Richard Wright is considered by many to be one of the premier Black American writers of the 20th century. He wrote a long string of books and essays before his death in 1960. Wright even wrote thousands of haiku poems and some plays. His best-known novel is probably "Native Son," a novel that takes a close look at Black America and it's relation to the penal system. Wright overcame huge obstacles to take a place among the great writers of his day, although I suspect he is more appreciated these days, when minority writers are all the rage. This book, aptly subtitled "American Hunger," is Wright's account of his tumultuous upbringing in the Jim Crow American South and his subsequent exodus to Chicago. The "Hunger" refers to both a physical hunger of poverty and a mental hunger for knowledge.
Most of the book concentrates on Wright's troubled childhood. His father abandoned the family at a young age, and for most of his youth Wright was bandied about amongst his frail mother, his psycho-religious grandmother, and a string of uncles and aunts. Wright rarely attended school, and when he did, he almost never stayed for more than two years in a row. His main occupation was trying to find work to feed his family and save for his trip to the North. Along the way Wright gives us many interesting stories about his youth and about the American South. Wright drank liquor heavily before he was seven, lived in a whorehouse, and even spent time in an orphanage. Despite all of these obstacles, Wright still managed to teach himself how to read and write. He was reading Sinclair Lewis and Theodore Dreiser in a time when to do so could spell disaster for a
Black man. His accounts of the discrimination he encountered while working in the South are pretty disturbing.
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45 of 54 people found the following review helpful By Dera R Williams VINE VOICE on April 8, 2002
Format: Paperback
In my quest to either reread or read the first time some of the timeless classics by African American writers this year, I tried to avoid reading this one. I just wasn't up to reading about another downtrodden, poverty-stricken, living in the ghetto story. But it is more than that. This masterpiece is a commentary on a way of life in the early part of the 1900s, a life that many African Americans endured and survived coming through victorious.
Richard Wright recalls his poverty-stricken childhood, abandoned by a father, and physically abused and misunderstood by the adults in his life. Uncomfortable among his own people, he didn't fit in with the lifestyle of the blacks in his life nor could he abide the Jim Crow shuffling he had to do with whites. He found he could not compromise his values and knew he had to leave the south. The poverty was startling yet he chose to go back to live with his mother and grandmother when he could have stayed with an uncle where there was plenty of food.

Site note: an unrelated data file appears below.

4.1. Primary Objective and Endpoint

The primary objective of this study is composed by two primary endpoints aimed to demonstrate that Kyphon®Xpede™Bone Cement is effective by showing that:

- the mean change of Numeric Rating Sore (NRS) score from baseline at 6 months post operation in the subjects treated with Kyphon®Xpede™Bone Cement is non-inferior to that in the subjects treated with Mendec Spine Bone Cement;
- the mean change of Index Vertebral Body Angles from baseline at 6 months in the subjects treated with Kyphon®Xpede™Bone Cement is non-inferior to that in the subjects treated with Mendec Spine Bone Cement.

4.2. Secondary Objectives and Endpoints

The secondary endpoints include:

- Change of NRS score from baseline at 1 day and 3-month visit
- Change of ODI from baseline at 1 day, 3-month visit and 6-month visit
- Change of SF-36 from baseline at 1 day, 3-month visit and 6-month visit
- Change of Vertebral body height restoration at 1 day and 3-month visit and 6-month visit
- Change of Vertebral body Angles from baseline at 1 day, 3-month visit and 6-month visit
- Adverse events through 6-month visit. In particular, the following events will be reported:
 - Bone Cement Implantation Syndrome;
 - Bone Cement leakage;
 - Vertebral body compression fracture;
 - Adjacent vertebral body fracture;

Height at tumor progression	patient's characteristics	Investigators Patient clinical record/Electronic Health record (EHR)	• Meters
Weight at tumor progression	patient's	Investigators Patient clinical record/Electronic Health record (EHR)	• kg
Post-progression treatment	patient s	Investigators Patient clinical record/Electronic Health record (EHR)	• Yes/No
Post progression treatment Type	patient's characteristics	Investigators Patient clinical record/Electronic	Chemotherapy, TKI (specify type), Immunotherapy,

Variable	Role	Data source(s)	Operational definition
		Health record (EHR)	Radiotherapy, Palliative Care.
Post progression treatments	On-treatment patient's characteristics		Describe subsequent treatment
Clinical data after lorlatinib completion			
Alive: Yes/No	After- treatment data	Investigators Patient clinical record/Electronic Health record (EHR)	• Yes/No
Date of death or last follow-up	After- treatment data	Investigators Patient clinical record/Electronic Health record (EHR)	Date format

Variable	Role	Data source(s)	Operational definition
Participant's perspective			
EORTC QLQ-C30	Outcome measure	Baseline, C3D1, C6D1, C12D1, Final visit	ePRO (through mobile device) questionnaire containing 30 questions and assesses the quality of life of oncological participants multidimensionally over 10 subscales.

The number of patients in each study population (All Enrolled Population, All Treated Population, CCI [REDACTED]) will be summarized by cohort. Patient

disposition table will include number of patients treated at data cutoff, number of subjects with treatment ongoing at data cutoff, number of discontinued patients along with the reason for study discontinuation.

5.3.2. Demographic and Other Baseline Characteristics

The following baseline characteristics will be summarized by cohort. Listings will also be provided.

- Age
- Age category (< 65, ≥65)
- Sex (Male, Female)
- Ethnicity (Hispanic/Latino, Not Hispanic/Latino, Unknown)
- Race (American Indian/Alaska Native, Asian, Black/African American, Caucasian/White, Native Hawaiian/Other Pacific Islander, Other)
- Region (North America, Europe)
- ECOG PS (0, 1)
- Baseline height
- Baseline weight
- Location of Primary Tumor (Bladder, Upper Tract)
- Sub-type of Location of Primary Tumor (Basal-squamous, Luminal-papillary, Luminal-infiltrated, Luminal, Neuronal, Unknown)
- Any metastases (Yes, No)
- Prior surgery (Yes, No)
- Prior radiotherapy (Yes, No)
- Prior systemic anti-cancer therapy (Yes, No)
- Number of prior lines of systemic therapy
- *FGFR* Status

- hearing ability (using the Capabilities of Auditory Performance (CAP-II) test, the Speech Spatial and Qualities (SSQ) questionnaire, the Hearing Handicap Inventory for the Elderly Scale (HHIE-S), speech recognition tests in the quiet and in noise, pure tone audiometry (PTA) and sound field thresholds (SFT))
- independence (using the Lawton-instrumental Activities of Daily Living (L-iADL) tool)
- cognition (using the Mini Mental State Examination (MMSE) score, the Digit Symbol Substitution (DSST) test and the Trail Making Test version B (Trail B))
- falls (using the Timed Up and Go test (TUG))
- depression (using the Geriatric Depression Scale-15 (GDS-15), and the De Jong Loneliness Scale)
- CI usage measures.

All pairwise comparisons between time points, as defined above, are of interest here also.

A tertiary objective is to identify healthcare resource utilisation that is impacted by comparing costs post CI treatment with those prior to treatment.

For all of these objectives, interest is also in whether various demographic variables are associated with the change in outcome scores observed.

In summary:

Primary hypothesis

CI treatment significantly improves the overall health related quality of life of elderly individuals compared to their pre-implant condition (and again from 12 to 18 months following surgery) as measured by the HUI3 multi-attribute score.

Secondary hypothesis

With only an nine grade education, he was self-taught, reading and disciplining himself to pursue what he wanted most, to write. And write he did. He wrote stories and had them published when he was still in school and when he moved to Chicago he wrote for the Communist Party. With the Party, Wright thought he had found his niche, but again, he was the odd man out never conforming to their ideals.
As I read I kept saying, this is enough already. The poverty, the abuse, the Jim Crow and racism was a wearing me down. But this was a man who rose above his circumstances to have a life that was worth pursuing and living. I am intrigued by this man and his life and look forward to reading his most recent biography.
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23 of 28 people found the following review helpful By D. Joseph Lane on December 9, 1999
Format: Paperback
Black Metropolis is perhaps the founding document of African-American studies, a classic work of sociology that still resonates today. It is a paradigmatic expression of the Chicago School of sociology, however, a school that today stands in some disrepute, at least in some circles. Indirectly, it was the target of James Baldwin's famous attack on Richard Wright in his essay, Everybody's Protest Novel. The claim of the criticism has been that the Chicago School, due to its insistance upon using a "scientific approach", merely reproduces the very terms under which African-Americans have been oppressed--a claim that has proceeded under the warrant of European intellectuals such as Theodor Adorno. Still, Black Metropolis is a landmark study, and, unfortunately, many if not most of its observations and conclusions remain true today, and in fact it could be argued that conditions in the Black Belt of Chicago have gotten worse, not better, since 1945, the year of Black Metropolis' publication--which lends a certain credence to the criticisms mentioned above, though perhaps it should be qualified by saying that they are not so much criticisms of the Chicago School as they are criticisms of American society. Since then, as we know, we have witnessed a great shift in American public opinion away from what some consider to be the excesses of those days; so much so, in fact, that the work of Black Metropolis may again be regarded as a profoundly useful book. Embodying American liberalism as it does--which counted as a grave sin thirty years ago--Black Metropolis may possibly be due for a fresh look.